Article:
Injuries can sometimes occur even in the safest of workplaces, despite an employer’s best efforts to prevent them. When an accident happens, it’s important for employers to ensure that the wellbeing of the injured worker is front and center from the time the incident occurs, through the recovery period and the back to work process. And, focusing on better health and workers’ compensation outcomes is a win for both patients and policyholders alike.
However, many employers struggle with these challenging situations. When an employee is injured on the job, the way the employer reacts can have a major impact not only on the worker’s recovery, but on company morale and culture, too.
Understanding the Workplace Injury Procedure
Navigating through the process after an employee gets injured on the job can be overwhelming for all parties involved. Workplace injury procedures include understanding all the workers’ compensation
rules and requirements, as well as the specific steps the organization outlined for the process. Additionally, state workers’ comp regulations vary widely. In some states, employers are required to make a first report within a certain timeframe in order for claim consideration. In other states, this is not the case.
This is why it’s vital that employers understand what to do and who to call when an injury occurs. Employees are an organization’s most valuable asset, and the days of focusing on quickly resolving claims as economically as possible are gone. Instead, ensuring the worker receives high-quality care that focuses on whole-person wellness is key in providing the best health outcome for the employee – and the company.
When it comes to supporting injured workers, there are a few things to keep in mind:
Don’t hesitate to report workers’ compensation injuries
The earlier the claim is reported, the sooner the employee can be directed to the best doctors and specialists. Plus, employers should be sure to evaluate the situation that led to the injury so safety measures can be implemented to help prevent a future incident.
Be empathetic and compassionate
Take care of injured employees by reaching out immediately, taking the time to listen to any worries and concerns they may have. Throughout their recovery, stay in close touch through ongoing communications with the details of their return-to-work plan.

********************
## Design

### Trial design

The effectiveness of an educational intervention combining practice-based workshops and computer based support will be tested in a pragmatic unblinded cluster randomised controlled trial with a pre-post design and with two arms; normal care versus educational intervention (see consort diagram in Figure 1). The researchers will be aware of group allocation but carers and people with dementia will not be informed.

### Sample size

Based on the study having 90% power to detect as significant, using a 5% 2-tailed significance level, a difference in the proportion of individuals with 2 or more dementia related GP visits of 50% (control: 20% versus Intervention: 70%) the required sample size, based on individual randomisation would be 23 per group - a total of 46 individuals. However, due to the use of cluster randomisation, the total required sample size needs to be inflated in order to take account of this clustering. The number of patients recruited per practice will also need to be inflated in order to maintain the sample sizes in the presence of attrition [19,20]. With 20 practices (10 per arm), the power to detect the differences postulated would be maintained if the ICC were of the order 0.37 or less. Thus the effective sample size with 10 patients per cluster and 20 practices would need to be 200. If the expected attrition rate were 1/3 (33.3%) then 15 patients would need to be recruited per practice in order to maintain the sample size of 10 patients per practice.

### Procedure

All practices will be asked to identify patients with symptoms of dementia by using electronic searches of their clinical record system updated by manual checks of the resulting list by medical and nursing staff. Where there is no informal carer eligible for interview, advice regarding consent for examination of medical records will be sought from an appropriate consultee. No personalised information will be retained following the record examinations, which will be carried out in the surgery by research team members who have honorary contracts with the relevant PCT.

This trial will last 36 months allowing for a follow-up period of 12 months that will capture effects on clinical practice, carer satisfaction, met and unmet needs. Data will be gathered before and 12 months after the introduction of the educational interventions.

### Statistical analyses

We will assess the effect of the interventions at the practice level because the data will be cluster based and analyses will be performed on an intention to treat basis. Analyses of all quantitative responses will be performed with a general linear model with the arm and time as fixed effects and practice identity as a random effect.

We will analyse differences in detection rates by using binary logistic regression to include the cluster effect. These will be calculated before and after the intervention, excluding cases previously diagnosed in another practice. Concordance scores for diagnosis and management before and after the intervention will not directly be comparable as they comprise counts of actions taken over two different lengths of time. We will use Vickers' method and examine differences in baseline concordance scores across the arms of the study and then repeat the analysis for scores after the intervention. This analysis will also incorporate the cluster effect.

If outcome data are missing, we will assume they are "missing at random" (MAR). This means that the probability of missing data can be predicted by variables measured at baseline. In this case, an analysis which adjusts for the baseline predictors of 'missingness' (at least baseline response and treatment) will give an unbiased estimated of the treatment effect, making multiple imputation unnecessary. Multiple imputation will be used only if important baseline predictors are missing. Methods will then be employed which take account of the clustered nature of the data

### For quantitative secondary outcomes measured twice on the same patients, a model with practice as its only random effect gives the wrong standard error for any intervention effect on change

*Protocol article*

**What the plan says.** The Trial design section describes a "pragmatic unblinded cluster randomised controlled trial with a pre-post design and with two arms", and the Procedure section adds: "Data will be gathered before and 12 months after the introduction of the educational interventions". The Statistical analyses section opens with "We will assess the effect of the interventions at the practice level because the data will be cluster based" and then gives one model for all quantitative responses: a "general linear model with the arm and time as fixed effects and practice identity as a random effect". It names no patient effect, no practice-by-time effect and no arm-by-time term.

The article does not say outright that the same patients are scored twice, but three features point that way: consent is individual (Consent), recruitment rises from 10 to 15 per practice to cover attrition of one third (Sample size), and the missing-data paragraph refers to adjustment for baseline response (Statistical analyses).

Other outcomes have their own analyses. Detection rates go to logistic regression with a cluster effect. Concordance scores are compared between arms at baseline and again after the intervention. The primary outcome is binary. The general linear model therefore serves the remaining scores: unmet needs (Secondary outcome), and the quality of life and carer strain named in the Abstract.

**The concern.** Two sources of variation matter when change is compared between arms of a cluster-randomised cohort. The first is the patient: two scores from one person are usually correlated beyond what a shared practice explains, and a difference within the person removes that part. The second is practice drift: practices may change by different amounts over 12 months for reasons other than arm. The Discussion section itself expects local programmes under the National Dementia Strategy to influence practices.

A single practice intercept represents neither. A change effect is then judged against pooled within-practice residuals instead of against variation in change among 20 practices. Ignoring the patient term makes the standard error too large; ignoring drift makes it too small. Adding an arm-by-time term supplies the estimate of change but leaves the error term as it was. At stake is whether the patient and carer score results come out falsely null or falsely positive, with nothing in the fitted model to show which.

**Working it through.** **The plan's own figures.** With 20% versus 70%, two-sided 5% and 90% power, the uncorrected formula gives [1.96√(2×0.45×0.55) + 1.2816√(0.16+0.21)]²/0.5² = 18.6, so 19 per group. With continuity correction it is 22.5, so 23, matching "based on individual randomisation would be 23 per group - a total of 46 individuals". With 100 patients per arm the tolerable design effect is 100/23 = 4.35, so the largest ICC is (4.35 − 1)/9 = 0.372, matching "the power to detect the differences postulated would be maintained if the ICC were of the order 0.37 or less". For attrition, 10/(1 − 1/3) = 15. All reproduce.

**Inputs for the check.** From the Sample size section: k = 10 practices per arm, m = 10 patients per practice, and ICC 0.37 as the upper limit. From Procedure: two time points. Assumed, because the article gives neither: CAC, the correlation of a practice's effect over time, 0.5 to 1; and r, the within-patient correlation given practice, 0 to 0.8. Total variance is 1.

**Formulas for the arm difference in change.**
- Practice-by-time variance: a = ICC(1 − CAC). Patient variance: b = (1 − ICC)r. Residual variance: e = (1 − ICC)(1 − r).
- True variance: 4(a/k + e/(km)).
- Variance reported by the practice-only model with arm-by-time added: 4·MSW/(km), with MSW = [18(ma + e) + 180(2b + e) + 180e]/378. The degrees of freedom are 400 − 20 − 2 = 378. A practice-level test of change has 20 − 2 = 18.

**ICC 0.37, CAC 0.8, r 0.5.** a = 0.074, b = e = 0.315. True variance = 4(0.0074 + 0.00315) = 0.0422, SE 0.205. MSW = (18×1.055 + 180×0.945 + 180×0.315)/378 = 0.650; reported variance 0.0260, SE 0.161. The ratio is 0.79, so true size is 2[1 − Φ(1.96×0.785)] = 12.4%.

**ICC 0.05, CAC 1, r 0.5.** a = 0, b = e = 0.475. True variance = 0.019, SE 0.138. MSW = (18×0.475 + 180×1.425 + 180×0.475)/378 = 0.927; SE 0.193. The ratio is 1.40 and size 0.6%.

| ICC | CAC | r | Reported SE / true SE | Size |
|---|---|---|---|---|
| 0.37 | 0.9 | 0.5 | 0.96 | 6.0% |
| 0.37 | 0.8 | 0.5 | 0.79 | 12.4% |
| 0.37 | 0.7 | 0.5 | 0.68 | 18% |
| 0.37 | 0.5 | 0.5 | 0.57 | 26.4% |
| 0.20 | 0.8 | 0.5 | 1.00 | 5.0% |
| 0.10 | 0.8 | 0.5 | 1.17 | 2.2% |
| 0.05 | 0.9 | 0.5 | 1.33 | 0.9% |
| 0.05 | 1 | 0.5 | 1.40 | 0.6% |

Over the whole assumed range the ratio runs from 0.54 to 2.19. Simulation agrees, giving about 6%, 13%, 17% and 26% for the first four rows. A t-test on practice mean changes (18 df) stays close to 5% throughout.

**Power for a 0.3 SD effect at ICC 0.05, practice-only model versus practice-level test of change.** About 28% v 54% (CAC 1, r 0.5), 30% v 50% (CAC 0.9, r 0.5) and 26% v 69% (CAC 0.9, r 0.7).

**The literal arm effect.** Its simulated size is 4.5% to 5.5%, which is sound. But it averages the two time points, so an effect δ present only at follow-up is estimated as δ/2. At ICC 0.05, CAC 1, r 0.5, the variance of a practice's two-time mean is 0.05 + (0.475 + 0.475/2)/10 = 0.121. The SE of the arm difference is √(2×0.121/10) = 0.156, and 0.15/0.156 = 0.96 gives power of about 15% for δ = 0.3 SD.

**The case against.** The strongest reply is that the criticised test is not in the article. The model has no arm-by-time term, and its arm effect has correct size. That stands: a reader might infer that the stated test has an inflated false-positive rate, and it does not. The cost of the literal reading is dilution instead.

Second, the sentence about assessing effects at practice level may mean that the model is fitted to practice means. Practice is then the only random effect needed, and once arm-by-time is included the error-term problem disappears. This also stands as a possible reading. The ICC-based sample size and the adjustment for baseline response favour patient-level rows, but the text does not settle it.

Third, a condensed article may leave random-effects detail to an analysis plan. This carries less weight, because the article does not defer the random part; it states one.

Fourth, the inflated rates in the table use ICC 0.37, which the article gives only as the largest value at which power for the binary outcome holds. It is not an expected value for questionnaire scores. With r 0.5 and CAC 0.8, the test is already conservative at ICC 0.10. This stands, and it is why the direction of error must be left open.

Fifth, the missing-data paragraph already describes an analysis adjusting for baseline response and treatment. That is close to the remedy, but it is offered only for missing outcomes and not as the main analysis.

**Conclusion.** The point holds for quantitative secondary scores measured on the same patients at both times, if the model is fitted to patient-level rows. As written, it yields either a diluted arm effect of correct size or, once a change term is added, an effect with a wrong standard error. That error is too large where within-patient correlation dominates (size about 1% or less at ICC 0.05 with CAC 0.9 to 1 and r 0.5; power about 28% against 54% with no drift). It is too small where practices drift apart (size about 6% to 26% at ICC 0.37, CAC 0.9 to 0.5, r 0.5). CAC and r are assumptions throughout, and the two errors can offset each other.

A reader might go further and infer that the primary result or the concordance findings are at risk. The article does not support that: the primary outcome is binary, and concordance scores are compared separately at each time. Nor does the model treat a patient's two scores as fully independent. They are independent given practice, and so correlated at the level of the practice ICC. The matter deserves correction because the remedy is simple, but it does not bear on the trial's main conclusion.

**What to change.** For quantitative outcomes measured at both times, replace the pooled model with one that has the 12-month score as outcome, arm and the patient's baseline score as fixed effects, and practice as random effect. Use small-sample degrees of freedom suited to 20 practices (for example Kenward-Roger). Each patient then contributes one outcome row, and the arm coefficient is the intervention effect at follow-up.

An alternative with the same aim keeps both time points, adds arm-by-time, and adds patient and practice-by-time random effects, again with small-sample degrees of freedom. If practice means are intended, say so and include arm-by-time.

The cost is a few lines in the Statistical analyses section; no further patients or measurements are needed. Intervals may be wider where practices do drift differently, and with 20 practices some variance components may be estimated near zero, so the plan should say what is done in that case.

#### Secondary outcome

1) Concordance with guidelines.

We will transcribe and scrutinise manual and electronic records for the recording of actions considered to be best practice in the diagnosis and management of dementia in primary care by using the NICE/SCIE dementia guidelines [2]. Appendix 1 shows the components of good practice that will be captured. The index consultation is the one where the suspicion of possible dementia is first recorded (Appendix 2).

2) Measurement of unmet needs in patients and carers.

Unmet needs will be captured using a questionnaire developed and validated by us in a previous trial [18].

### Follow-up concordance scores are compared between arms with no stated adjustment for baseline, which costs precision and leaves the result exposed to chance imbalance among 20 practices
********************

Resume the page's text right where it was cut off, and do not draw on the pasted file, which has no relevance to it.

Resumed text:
Provide the right resources
It’s recommended to use an injured worker advocacy approach. What this means is providing care specialists who can evaluate, monitor and advise throughout the recovery process, helping patients find access to the right doctors and the right treatment plans. Additionally, focusing on whole-person wellness through behavioral health support, creating solid return-to-work programs and strategies, access to physician advisors, nurses and pharmacists can all help expedite the injured employee’s recovery.
Improving Employee Health Outcomes in the Wake of the Opioid Epidemic
Treating and managing the chronic pain that can result from a workplace injury is another factor in improving employee health outcomes, especially due to the fact that more than 130 people in the United States die every day from an opioid overdose.
In the past, it was common for employees suffering from pain following an injury or surgery to be prescribed opioid medications to manage their pain. Initially, opioids were not thought to be addictive, a misconception that led to almost 218,000 overdose deaths between the years 1999 and 2017. Additionally, the cycle of abuse and addiction can make it difficult for an employee to return to work successfully, and the use of opioids in the workplace can lead to more injuries on the job.
For this reason, many employers look for safer alternatives to opioids
to treat chronic pain. In fact, the CDC recommends non-pharmacologic therapy and non-opioid medications should be considered first to manage pain before providers write an opioid prescription. Options like physical therapy, yoga, NSAIDs and cognitive behavioral therapy can all play a role in not only returning injured employees to work sooner, but also in improving their overall quality of life.
AmTrust’s Approach to Improving Workers’ Compensation Outcomes
AmTrust leverages the power of more than 40 Preferred Provider Networks (PPO) and state-specific Medical Provider Networks (MPN), whose sole job is credentialing the best doctors available—a process called physician scorecarding. Physician scorecarding technology has been evolving for more than a decade. In that time, a body of data has emerged showing that when the best doctors are utilized, health outcomes are improved with shorter recoveries, lower claim costs and faster return to work.
Additionally, through our partnership with Optum Workers' Comp and Auto No-Fault, a pharmacy care management company, AmTrust helps to reduce the amount of unsafe, non-medically necessary prescriptions given to injured employees. Since the inception of the program, we have seen a drastic reduction in prescription claims with opioids. This initiative has already prevented nearly 13,000 prescriptions
that could have been deemed unsafe.
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today. This material is for informational purposes only and is not legal or business advice. Neither AmTrust Financial Services, Inc. nor any of its subsidiaries or affiliates represents or warrants that the information contained herein is appropriate or suitable for any specific business or legal purpose. Readers seeking resolution of specific questions should consult their business and/or legal advisors. Coverages may vary by location. Contact your local RSM for more information.